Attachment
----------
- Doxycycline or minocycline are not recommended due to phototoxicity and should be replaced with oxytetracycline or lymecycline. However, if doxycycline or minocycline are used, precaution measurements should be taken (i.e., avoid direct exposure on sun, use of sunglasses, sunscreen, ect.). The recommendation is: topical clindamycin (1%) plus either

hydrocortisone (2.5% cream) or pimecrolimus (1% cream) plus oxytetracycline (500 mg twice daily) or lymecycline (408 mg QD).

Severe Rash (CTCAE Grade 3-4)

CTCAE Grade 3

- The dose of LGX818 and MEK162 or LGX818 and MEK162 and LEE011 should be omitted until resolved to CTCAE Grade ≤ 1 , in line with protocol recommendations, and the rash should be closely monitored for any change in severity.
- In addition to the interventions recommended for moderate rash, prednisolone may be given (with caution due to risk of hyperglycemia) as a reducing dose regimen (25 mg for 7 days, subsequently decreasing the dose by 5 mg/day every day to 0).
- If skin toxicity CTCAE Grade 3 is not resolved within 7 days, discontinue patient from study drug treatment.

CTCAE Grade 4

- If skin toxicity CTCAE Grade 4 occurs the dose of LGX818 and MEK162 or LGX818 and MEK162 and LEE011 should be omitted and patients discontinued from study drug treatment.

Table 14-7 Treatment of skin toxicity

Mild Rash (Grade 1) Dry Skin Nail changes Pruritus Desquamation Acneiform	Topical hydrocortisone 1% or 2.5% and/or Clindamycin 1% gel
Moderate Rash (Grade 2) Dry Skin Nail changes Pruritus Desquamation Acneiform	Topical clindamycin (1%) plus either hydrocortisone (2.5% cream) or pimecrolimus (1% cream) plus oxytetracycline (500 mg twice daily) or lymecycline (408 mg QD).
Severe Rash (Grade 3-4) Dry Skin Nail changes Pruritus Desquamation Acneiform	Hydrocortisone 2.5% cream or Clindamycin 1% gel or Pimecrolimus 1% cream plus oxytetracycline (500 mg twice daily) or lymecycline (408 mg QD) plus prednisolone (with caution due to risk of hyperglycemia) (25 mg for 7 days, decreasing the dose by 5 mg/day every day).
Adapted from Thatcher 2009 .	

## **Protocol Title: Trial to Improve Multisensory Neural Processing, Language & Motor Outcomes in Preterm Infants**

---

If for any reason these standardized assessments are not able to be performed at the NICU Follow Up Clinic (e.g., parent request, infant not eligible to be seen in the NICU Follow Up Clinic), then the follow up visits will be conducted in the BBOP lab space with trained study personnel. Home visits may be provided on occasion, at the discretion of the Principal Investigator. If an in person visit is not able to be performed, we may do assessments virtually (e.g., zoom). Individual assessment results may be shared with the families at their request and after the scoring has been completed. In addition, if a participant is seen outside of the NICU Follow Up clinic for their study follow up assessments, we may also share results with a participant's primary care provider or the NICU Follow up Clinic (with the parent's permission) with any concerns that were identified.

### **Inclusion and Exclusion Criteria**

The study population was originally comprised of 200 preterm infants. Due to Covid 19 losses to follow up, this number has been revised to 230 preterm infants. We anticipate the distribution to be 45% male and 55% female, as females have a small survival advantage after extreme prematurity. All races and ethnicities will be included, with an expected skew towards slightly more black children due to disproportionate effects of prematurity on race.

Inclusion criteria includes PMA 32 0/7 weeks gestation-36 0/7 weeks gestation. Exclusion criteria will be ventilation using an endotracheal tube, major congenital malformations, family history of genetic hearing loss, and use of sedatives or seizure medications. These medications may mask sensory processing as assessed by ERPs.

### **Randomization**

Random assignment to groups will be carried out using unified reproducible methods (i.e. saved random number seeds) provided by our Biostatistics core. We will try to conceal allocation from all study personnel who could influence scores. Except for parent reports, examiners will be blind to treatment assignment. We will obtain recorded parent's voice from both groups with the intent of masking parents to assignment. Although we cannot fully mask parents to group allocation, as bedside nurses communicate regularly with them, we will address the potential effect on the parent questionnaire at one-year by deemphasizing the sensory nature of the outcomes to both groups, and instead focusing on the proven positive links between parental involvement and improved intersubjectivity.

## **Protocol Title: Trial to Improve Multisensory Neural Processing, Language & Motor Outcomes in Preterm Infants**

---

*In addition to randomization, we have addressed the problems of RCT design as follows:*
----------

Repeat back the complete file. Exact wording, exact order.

- Doxycycline or minocycline are not recommended due to phototoxicity and should be replaced with oxytetracycline or lymecycline. However, if doxycycline or minocycline are used, precaution measurements should be taken (i.e., avoid direct exposure on sun, use of sunglasses, sunscreen, ect.). The recommendation is: topical clindamycin (1%) plus either

hydrocortisone (2.5% cream) or pimecrolimus (1% cream) plus oxytetracycline (500 mg twice daily) or lymecycline (408 mg QD).

Severe Rash (CTCAE Grade 3-4)

CTCAE Grade 3

- The dose of LGX818 and MEK162 or LGX818 and MEK162 and LEE011 should be omitted until resolved to CTCAE Grade ≤ 1 , in line with protocol recommendations, and the rash should be closely monitored for any change in severity.
- In addition to the interventions recommended for moderate rash, prednisolone may be given (with caution due to risk of hyperglycemia) as a reducing dose regimen (25 mg for 7 days, subsequently decreasing the dose by 5 mg/day every day to 0).
- If skin toxicity CTCAE Grade 3 is not resolved within 7 days, discontinue patient from study drug treatment.

CTCAE Grade 4

- If skin toxicity CTCAE Grade 4 occurs the dose of LGX818 and MEK162 or LGX818 and MEK162 and LEE011 should be omitted and patients discontinued from study drug treatment.

Table 14-7 Treatment of skin toxicity

Mild Rash (Grade 1) Dry Skin Nail changes Pruritus Desquamation Acneiform	Topical hydrocortisone 1% or 2.5% and/or Clindamycin 1% gel
Moderate Rash (Grade 2) Dry Skin Nail changes Pruritus Desquamation Acneiform	Topical clindamycin (1%) plus either hydrocortisone (2.5% cream) or pimecrolimus (1% cream) plus oxytetracycline (500 mg twice daily) or lymecycline (408 mg QD).
Severe Rash (Grade 3-4) Dry Skin Nail changes Pruritus Desquamation Acneiform	Hydrocortisone 2.5% cream or Clindamycin 1% gel or Pimecrolimus 1% cream plus oxytetracycline (500 mg twice daily) or lymecycline (408 mg QD) plus prednisolone (with caution due to risk of hyperglycemia) (25 mg for 7 days, decreasing the dose by 5 mg/day every day).
Adapted from Thatcher 2009 .	

## **Protocol Title: Trial to Improve Multisensory Neural Processing, Language & Motor Outcomes in Preterm Infants**

---

If for any reason these standardized assessments are not able to be performed at the NICU Follow Up Clinic (e.g., parent request, infant not eligible to be seen in the NICU Follow Up Clinic), then the follow up visits will be conducted in the BBOP lab space with trained study personnel. Home visits may be provided on occasion, at the discretion of the Principal Investigator. If an in person visit is not able to be performed, we may do assessments virtually (e.g., zoom). Individual assessment results may be shared with the families at their request and after the scoring has been completed. In addition, if a participant is seen outside of the NICU Follow Up clinic for their study follow up assessments, we may also share results with a participant's primary care provider or the NICU Follow up Clinic (with the parent's permission) with any concerns that were identified.

### **Inclusion and Exclusion Criteria**

The study population was originally comprised of 200 preterm infants. Due to Covid 19 losses to follow up, this number has been revised to 230 preterm infants. We anticipate the distribution to be 45% male and 55% female, as females have a small survival advantage after extreme prematurity. All races and ethnicities will be included, with an expected skew towards slightly more black children due to disproportionate effects of prematurity on race.

Inclusion criteria includes PMA 32 0/7 weeks gestation-36 0/7 weeks gestation. Exclusion criteria will be ventilation using an endotracheal tube, major congenital malformations, family history of genetic hearing loss, and use of sedatives or seizure medications. These medications may mask sensory processing as assessed by ERPs.

### **Randomization**

Random assignment to groups will be carried out using unified reproducible methods (i.e. saved random number seeds) provided by our Biostatistics core. We will try to conceal allocation from all study personnel who could influence scores. Except for parent reports, examiners will be blind to treatment assignment. We will obtain recorded parent's voice from both groups with the intent of masking parents to assignment. Although we cannot fully mask parents to group allocation, as bedside nurses communicate regularly with them, we will address the potential effect on the parent questionnaire at one-year by deemphasizing the sensory nature of the outcomes to both groups, and instead focusing on the proven positive links between parental involvement and improved intersubjectivity.

## **Protocol Title: Trial to Improve Multisensory Neural Processing, Language & Motor Outcomes in Preterm Infants**

---

*In addition to randomization, we have addressed the problems of RCT design as follows:*